America's older citizens are one of the nation's larger and most loyal voting groups. Senior citizens will likely play a key role in deciding the next president of the United States.
America's senior citizens are some of the most active and enthusiastic voters in the country. In the 2000 presidential election 72 percent of registered seniors - 65 to 75 years old - cast ballots.
"Older voters are the most reliable voters in America. They vote out of a sense I think of civic obligation, says John Rother, Policy Director for AARP, a non-partisan, non-profit organization representing 35 million Americans 50 years and older. He says older people are a target for Republican President George Bush and his Democratic Party challenger John Kerry.
"At the presidential level the older vote has genuinely shifted with the majority of votes in the country,? he said. ?So, usually the winner has also won the majority of the Senior vote. So we are not seeing a predominantly Democratic or a predominantly Republican [choice] but rather very much like the rest of the population, people making judgments on the individual candidate and on the issues."
Political analyst Stuart Rothenberg says both presidential candidates need to reach out to older voters because they live in swing-states where the election may be decided.
?They are some living in the northeast, in the south, they are black, they are hispanic, and they are white,? he said. ?So, this is a population for that reason is a swing constituency. They vote a lot on the basis of the individual candidates as well as on issues, how they fell about the direction of the country. This makes them a really important group."
With the support of older Americans so crucial to the outcome of the election President Bush and Senator Kerry have spent a lot of time looking for support in states with large elderly populations. The candidates have mainly been pushing their health care plans to seniors including affordability and access to the government funded prescription drug programs that are a part of Medicare. It's a issue that matters to Jerriel Drumnond.
"I am concerned about Medicare drugs because I am not getting all of my Medicare because it is too high," he says.
Seventy-year-old Art Palanois enjoys playing Bocce with his friends in this retirement community in Palm Beach, Florida. Many of them worry about the cost of health care coverage and possible cuts in their Social Security or government retirement fund. Art, who retired 10 years ago, says the rising cost of prescription drugs is hurting senior citizens.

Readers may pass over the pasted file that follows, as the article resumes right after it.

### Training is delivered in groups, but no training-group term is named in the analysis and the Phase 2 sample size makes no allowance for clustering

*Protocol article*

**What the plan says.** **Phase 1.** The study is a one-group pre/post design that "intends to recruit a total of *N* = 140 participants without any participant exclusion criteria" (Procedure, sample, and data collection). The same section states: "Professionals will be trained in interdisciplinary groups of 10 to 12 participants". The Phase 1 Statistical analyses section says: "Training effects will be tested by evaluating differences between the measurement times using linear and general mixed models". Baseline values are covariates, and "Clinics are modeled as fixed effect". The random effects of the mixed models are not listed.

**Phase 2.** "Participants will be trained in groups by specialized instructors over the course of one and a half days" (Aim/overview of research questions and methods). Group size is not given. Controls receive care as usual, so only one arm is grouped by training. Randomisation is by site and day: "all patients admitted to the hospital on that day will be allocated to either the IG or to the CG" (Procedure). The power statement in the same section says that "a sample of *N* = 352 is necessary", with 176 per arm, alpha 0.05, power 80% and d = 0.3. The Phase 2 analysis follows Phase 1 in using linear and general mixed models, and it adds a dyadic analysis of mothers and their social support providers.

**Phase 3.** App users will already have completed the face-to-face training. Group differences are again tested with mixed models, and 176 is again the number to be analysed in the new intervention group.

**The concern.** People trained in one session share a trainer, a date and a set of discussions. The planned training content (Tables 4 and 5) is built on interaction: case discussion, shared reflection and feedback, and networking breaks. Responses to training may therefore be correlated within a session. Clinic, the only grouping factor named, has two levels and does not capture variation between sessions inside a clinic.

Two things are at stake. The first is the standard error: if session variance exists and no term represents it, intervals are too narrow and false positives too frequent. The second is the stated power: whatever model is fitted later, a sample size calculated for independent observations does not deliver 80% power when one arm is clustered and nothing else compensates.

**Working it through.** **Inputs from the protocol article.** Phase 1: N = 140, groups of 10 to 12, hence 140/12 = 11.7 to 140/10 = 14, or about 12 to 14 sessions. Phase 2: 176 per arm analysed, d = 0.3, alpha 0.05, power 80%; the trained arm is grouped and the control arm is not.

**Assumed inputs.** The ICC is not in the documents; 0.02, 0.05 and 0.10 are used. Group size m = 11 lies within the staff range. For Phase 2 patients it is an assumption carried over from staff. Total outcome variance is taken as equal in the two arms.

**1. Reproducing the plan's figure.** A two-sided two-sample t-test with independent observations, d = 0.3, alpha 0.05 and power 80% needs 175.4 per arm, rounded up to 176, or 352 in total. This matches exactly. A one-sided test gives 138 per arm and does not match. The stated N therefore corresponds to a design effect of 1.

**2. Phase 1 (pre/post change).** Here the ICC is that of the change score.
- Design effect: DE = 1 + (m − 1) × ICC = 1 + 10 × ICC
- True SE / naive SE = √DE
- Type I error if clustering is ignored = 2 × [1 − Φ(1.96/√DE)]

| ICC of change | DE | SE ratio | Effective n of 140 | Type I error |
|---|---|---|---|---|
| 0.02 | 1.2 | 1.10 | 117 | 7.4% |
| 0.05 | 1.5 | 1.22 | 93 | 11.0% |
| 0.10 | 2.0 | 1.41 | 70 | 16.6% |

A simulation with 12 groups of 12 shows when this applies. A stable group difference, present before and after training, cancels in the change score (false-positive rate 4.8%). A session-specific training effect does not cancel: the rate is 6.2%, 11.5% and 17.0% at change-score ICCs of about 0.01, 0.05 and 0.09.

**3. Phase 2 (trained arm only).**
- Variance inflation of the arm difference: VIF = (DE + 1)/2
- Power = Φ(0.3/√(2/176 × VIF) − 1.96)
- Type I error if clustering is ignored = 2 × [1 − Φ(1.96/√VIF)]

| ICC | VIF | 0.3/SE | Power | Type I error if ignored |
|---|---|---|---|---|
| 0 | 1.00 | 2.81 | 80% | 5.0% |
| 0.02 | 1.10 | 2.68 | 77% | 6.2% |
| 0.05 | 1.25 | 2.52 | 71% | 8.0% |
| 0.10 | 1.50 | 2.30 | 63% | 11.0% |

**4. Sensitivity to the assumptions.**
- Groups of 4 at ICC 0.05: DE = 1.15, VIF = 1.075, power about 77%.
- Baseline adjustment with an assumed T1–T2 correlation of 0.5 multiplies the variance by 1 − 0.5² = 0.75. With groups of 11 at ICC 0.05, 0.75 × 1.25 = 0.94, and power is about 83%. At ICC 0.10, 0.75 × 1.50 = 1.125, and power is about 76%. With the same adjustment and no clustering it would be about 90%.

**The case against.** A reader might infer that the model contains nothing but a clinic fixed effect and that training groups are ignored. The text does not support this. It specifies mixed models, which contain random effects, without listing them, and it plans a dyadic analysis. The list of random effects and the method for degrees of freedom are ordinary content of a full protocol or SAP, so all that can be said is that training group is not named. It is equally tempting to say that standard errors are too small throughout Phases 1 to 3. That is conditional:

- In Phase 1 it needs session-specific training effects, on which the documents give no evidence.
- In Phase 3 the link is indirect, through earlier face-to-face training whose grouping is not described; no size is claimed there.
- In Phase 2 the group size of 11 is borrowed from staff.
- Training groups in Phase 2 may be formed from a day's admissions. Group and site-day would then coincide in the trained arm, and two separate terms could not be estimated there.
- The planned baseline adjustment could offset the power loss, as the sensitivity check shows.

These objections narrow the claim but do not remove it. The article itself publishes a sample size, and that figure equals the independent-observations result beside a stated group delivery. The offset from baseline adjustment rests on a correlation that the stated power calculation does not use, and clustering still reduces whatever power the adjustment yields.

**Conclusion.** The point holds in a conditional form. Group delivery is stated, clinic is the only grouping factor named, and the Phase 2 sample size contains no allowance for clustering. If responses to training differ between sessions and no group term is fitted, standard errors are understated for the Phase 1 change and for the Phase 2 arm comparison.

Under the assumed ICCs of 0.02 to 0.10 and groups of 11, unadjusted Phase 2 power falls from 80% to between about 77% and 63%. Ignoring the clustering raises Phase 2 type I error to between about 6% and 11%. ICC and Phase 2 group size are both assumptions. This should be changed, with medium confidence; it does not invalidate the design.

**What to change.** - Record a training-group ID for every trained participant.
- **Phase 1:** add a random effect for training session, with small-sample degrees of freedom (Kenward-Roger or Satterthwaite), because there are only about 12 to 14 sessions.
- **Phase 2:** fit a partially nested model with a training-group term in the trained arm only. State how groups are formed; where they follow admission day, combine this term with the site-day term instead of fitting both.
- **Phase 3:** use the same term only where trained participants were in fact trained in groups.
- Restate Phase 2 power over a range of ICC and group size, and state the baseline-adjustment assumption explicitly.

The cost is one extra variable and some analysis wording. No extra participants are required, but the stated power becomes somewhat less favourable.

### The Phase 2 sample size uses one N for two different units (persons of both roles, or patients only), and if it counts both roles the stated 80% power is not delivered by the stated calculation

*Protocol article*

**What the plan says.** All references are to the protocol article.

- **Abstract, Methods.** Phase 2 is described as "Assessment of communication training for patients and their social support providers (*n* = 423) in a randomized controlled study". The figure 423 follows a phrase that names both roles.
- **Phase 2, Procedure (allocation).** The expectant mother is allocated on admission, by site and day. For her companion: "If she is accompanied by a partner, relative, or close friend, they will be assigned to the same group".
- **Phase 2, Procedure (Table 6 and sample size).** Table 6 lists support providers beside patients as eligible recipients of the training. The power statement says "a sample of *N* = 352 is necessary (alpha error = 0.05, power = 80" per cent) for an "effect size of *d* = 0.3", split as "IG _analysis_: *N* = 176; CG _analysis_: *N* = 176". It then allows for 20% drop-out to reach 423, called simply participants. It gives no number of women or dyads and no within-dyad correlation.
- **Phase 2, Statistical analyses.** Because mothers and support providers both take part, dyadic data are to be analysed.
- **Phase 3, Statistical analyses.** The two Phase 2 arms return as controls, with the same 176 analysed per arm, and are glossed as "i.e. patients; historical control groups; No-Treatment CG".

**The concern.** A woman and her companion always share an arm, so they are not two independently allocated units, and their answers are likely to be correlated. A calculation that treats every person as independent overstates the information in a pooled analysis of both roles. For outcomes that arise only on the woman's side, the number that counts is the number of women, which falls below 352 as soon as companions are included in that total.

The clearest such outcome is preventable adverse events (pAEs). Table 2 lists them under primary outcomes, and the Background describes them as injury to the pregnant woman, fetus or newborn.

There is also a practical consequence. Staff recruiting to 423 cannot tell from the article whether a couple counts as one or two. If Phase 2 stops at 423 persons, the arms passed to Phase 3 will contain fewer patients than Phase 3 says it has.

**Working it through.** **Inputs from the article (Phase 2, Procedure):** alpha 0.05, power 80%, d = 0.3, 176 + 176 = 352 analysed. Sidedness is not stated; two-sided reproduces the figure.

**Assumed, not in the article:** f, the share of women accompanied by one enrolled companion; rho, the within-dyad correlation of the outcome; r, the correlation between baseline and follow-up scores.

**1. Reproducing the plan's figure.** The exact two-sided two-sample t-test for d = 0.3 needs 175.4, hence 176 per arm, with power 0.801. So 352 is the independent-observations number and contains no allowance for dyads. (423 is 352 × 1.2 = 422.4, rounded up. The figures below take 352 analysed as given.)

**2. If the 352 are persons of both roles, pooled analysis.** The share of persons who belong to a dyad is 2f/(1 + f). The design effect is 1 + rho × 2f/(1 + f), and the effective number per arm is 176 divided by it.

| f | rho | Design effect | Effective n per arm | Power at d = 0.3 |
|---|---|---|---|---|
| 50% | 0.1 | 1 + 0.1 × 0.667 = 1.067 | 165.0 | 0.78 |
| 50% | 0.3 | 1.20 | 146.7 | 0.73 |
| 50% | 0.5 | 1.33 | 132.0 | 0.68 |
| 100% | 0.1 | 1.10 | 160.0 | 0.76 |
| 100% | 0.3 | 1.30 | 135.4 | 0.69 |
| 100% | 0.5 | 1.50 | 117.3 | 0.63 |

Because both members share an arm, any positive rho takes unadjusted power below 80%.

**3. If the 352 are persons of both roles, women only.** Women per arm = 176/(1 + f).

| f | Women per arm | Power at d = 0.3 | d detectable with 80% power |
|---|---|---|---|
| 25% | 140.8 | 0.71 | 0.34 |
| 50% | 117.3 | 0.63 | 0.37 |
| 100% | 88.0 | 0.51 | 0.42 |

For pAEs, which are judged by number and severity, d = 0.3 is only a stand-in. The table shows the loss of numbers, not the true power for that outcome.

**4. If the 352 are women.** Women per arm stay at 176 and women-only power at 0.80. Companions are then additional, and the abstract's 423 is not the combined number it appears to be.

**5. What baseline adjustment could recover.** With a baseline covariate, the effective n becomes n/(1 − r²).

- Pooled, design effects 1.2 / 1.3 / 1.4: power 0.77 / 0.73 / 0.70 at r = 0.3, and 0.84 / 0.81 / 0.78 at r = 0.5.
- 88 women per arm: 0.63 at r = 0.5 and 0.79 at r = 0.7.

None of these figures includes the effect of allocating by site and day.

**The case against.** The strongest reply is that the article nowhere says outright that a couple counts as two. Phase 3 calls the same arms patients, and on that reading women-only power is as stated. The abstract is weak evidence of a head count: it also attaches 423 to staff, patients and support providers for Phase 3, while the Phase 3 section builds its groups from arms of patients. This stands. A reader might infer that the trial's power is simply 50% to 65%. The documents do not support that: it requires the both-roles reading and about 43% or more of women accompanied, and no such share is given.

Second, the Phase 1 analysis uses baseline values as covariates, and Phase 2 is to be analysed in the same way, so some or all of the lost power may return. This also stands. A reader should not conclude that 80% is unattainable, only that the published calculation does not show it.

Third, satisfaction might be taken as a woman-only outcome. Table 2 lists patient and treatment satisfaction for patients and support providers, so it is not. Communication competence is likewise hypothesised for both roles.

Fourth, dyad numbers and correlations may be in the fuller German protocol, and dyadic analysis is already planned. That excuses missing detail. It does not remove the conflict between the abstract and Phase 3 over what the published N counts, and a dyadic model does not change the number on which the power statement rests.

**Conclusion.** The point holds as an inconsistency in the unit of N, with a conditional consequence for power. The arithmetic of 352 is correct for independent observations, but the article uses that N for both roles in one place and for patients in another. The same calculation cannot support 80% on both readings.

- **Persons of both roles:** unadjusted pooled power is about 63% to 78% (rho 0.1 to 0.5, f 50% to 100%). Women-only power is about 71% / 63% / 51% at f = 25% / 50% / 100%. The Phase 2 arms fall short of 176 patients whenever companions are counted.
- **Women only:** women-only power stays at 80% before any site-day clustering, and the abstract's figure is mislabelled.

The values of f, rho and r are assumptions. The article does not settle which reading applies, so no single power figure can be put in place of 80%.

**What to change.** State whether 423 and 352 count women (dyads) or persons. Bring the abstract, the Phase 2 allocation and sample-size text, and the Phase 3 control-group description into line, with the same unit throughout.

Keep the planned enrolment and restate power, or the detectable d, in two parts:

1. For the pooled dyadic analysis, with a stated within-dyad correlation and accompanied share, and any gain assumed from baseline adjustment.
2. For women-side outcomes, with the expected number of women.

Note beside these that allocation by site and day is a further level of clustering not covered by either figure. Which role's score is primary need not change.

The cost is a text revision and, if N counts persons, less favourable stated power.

"Drugs cost a lot of money and we all have drugs to take,? he says.
So would he like to see lower prices? ?Lower prices, yes sure,? he says.
And, what about the Social Security Program? ?Social Security, as long as they do not touch it I guess it will be all right,? he says.
Surveys suggest elderly voters strongly favor protecting the Social Security retirement fund and improving the nation's educational system. Retirees Phyllis and Jerry Gutwetter say they want more government funding for health care and higher pay for teachers.
"We have worked very hard for all the benefits we are entitled to and we want them for the future generations and we are also interested in education,? she says. ?I know there are a lot of problems with the teachers in Florida and we are both retired teachers and it is a shame that teachers have to go through what they are going through."
Experts say older Americans are typically not just one-issue voters. John Rother says public opinion surveys indicate many senior voters are worried about the war in Iraq and domestic issues.
"They are concerned about the economy and their investments and the fact that their kids are having trouble getting jobs," he says.
Elizabeth Burke, 74, from New York agrees and says more money should be spent on job creation programs.
"There are so many well-paid people who do not have jobs,? she says. ?The jobs are not available. There are people who have been unemployed or who have had to work for less money and it is difficult for them."
Senator Kerry and President Bush have pledged not to cut benefits to older Americans and say they will address their concerns. But first the parties will try to get more senior citizens registered to vote and make sure they get to the polls on election day.